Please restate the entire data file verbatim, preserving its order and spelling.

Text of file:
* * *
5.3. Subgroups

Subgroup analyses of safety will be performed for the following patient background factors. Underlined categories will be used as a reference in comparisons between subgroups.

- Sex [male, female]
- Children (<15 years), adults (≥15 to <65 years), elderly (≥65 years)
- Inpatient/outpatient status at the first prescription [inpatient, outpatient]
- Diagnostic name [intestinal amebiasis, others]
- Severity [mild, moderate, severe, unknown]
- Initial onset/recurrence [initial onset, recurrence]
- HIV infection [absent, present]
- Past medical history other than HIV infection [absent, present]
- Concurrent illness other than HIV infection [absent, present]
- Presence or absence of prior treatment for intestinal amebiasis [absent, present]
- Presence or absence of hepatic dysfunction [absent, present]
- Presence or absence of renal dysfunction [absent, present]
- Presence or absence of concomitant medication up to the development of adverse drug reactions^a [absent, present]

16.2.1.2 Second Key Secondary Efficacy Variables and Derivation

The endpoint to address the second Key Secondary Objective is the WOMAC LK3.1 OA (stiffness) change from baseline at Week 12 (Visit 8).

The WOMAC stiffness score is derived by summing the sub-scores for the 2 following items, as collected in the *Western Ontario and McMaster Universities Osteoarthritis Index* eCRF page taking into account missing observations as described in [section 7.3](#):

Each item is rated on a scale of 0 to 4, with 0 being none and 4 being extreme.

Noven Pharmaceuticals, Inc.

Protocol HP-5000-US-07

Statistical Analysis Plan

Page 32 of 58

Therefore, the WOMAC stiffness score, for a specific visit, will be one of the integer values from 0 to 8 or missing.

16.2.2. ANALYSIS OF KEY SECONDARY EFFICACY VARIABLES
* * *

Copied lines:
5.3. Subgroups

Subgroup analyses of safety will be performed for the following patient background factors. Underlined categories will be used as a reference in comparisons between subgroups.

- Sex [male, female]
- Children (<15 years), adults (≥15 to <65 years), elderly (≥65 years)
- Inpatient/outpatient status at the first prescription [inpatient, outpatient]
- Diagnostic name [intestinal amebiasis, others]
- Severity [mild, moderate, severe, unknown]
- Initial onset/recurrence [initial onset, recurrence]
- HIV infection [absent, present]
- Past medical history other than HIV infection [absent, present]
- Concurrent illness other than HIV infection [absent, present]
- Presence or absence of prior treatment for intestinal amebiasis [absent, present]
- Presence or absence of hepatic dysfunction [absent, present]
- Presence or absence of renal dysfunction [absent, present]
- Presence or absence of concomitant medication up to the development of adverse drug reactions^a [absent, present]

16.2.1.2 Second Key Secondary Efficacy Variables and Derivation

The endpoint to address the second Key Secondary Objective is the WOMAC LK3.1 OA (stiffness) change from baseline at Week 12 (Visit 8).

The WOMAC stiffness score is derived by summing the sub-scores for the 2 following items, as collected in the *Western Ontario and McMaster Universities Osteoarthritis Index* eCRF page taking into account missing observations as described in [section 7.3](#):

Each item is rated on a scale of 0 to 4, with 0 being none and 4 being extreme.

Noven Pharmaceuticals, Inc.

Protocol HP-5000-US-07

Statistical Analysis Plan

Page 32 of 58

Therefore, the WOMAC stiffness score, for a specific visit, will be one of the integer values from 0 to 8 or missing.

16.2.2. ANALYSIS OF KEY SECONDARY EFFICACY VARIABLES